journal prompts, etc. A few examples:

• Students read that Mr. Sir in Holes has a rattlesnake tattoo on his arm.
After brainstorming what they know about rattlesnakes, students read a
short encyclopedia article on rattlesnakes. Students then respond to the
prompt: “In what ways is Mr. Sir like a rattlesnake?”
• Students read the following quote on the board: “No matter how far you
have gone down the wrong road, turn back” (Turkish proverb). The
teacher asks, “What does that mean? How does that quote relate to the
decision we saw Palmer make in the last chapter?”
• After students settle down, the teacher reads aloud the picture book The
Honest to Goodness Truth by Patricia McKissack. After reading it, the
teacher says, “I thought we agreed yesterday that ‘Honesty is the best
policy.’ This book seems to say the exact opposite! So who’s right?”

Creating a Common Literary Culture Using Wisdom Books

If every child in every class had a similar “bank” of common experiences and
knowledge, we would be able to focus our teaching efforts much more efficiently
and effectively. If you knew, for example, that every student in the classroom
had read Sarah, Plain and Tall, you would be able to discuss color imagery with
ease. Unfortunately, it is rare that students have extensive shared literary
experiences. How can we create such a culture in our classroom?

One such way is through the use of picture books. To dignify these types of
books for my fourth graders, I prefer to call them “Wisdom Books.” No matter
what types of readers students may be, I recommend that they continue to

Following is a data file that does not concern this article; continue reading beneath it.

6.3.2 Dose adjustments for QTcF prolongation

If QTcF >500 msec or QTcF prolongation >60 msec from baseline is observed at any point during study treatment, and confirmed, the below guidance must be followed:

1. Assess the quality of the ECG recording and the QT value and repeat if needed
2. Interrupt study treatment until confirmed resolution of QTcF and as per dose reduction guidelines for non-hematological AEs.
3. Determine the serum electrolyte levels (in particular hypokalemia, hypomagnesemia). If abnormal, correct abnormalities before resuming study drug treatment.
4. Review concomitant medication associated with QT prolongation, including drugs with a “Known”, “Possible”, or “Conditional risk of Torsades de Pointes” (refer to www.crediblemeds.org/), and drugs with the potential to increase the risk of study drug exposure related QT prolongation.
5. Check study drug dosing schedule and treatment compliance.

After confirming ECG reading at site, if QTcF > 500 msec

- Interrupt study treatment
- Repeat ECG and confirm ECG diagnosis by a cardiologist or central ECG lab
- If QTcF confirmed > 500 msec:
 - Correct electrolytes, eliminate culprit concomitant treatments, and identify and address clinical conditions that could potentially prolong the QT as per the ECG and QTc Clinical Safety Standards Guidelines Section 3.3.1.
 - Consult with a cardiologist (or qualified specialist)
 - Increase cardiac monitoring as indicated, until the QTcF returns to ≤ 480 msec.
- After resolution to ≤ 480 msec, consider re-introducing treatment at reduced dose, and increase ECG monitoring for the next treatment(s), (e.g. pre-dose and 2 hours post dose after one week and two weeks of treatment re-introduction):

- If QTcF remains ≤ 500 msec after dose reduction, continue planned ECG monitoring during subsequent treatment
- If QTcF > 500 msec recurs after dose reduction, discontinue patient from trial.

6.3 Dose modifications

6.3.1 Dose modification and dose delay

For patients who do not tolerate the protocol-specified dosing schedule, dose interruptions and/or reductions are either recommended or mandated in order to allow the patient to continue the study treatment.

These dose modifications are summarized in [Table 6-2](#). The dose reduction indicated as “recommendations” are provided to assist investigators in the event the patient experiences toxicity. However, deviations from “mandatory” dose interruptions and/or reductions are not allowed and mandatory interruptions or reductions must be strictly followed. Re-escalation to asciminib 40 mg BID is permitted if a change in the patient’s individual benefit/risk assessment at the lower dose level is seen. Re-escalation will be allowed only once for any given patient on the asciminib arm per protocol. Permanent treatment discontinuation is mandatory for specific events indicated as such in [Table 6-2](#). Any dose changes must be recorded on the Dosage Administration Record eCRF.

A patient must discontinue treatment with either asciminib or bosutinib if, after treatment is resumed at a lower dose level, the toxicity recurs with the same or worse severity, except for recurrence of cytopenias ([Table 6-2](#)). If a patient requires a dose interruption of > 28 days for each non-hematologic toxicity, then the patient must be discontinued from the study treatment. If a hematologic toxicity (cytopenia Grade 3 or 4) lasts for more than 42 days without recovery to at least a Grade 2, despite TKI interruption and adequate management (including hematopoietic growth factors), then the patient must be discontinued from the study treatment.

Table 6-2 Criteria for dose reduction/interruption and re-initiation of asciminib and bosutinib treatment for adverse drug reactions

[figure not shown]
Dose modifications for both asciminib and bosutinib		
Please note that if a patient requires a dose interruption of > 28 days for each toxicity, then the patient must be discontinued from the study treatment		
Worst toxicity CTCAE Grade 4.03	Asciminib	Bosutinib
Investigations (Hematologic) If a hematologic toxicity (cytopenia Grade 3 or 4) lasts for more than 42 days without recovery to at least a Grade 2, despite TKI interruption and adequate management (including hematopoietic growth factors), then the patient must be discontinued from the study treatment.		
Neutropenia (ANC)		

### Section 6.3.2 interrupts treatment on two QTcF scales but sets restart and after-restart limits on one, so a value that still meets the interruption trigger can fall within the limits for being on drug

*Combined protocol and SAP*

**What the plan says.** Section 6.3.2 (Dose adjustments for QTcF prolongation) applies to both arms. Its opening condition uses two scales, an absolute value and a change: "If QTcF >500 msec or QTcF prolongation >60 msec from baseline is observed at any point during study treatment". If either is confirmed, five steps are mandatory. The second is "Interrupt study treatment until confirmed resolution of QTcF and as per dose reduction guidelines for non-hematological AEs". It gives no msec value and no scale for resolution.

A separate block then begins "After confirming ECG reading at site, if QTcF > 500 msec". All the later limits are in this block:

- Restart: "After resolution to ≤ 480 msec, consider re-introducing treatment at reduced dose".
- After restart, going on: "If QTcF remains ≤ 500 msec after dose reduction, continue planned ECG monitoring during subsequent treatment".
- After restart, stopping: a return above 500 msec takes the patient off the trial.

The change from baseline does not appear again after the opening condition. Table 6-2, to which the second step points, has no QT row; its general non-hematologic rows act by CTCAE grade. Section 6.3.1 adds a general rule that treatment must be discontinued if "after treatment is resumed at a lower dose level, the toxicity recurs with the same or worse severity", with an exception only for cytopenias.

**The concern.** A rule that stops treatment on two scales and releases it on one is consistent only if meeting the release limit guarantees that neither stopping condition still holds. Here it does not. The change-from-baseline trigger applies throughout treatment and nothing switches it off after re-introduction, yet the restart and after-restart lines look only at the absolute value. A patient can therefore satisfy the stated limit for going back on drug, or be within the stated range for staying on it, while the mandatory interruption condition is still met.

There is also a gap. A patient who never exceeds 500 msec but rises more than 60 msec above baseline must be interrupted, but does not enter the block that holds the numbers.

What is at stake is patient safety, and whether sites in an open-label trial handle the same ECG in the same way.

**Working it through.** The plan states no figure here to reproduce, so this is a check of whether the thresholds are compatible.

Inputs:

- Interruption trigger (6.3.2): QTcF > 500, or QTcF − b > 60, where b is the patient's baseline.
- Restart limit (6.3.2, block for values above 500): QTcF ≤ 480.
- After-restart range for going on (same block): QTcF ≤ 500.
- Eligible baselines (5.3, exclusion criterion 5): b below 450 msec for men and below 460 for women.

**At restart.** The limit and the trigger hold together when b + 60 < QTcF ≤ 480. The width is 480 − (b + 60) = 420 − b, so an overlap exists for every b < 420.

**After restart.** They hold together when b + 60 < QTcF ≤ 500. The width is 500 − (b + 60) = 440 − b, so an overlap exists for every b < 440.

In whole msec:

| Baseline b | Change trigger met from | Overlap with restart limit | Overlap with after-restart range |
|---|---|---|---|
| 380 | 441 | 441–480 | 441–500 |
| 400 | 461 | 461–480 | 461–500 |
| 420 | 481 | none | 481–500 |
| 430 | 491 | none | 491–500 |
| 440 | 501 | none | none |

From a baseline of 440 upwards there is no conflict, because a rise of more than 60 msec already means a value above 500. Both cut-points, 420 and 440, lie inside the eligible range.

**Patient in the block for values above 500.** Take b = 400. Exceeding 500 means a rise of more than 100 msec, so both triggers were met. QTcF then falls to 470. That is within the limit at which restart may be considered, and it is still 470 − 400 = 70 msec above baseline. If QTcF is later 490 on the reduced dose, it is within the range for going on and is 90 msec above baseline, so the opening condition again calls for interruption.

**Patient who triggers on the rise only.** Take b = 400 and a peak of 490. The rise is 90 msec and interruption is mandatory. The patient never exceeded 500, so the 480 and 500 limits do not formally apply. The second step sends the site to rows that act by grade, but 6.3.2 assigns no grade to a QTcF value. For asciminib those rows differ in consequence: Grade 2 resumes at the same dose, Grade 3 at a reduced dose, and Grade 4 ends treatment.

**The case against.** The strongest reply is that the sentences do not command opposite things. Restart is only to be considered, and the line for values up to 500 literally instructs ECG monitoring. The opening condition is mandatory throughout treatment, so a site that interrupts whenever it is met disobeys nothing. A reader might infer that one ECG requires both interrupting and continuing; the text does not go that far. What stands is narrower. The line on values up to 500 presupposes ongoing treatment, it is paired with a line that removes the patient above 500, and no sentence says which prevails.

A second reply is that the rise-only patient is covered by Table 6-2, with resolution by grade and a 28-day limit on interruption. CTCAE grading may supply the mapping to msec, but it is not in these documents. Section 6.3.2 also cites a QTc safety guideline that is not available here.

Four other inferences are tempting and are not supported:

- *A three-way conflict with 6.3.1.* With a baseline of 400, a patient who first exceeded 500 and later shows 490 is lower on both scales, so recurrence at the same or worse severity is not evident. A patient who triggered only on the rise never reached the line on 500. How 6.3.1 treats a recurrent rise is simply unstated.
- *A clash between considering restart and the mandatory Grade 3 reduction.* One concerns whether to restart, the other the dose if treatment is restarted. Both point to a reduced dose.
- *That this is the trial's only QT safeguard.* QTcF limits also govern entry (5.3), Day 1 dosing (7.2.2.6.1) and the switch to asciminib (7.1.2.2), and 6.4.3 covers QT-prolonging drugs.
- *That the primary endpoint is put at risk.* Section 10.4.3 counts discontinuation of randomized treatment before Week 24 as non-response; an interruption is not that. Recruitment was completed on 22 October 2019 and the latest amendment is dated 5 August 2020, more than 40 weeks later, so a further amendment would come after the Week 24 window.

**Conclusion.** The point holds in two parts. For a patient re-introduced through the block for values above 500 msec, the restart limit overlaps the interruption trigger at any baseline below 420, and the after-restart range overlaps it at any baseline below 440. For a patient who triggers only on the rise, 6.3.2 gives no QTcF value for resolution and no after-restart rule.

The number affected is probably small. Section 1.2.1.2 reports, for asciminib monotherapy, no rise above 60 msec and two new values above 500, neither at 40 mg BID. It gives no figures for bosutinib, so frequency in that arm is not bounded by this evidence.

experience picture books in the fourth grade and beyond. Picture books are
simply books that are not divided into chapters and contain more illustrations
than your typical chapter books. The fact is, picture books often contain more
complex sentence structure, vocabulary, and themes than many “dumbed
down” chapter books.
12
Keith Schoch kschoch@bedminsterschool.org
How to Teach a Novel

Wisdom Books are picture books whose themes and narratives illustrate the life
skills, character traits, and attitudes which we want our own children to
embrace. Universal themes such as patience, empathy, teamwork, cooperation,
forgiveness, fairness, and responsibility are often praised, but how often are
they modeled for students? Certain picture books capture one or more of these
(and other) ideal traits in just sixteen or twenty-four pages, creating a
memorable model for children who still think and generalize in very concrete
terms.

For our purposes of creating a common literary culture, Wisdom Books provide
an instant and complete shared experience. This shared experience can then be
referenced by all students with equal understanding. The Wisdom Book may
explicitly address your theme, or it may provide historical or cultural
background information helpful in understanding your novel’s setting, or it
may focus on a literary device which you wish to teach.

I also recommend Wisdom Books for the following reasons:

• Wisdom Books are nonthreatening. For some reluctant readers, the
thought of slogging through a 200 page chapter book is daunting; shorter,
simpler picture books offer reading in more digestible portions. For that
reason, offer your Wisdom Book for independent rereading.
• Wisdom Books are extremely focused. Some readers are put off by
multiple plots, or lose the focus of the book if it’s too long. By its very
design, a picture book must cut to the chase immediately.
• Wisdom Books provide excellent writing models. When we ask our
students to “write a story,” we rarely mean a story with chapters. Why
then do we have students read only those types of books? Picture books
provide models of ideal length and succinctness for student writing.
• Wisdom Books activate thinking on a visual level. Since illustrations
are so often tied into the meaning of a picture book, students are required
to shift their comprehension from text to picture, and often the cleverest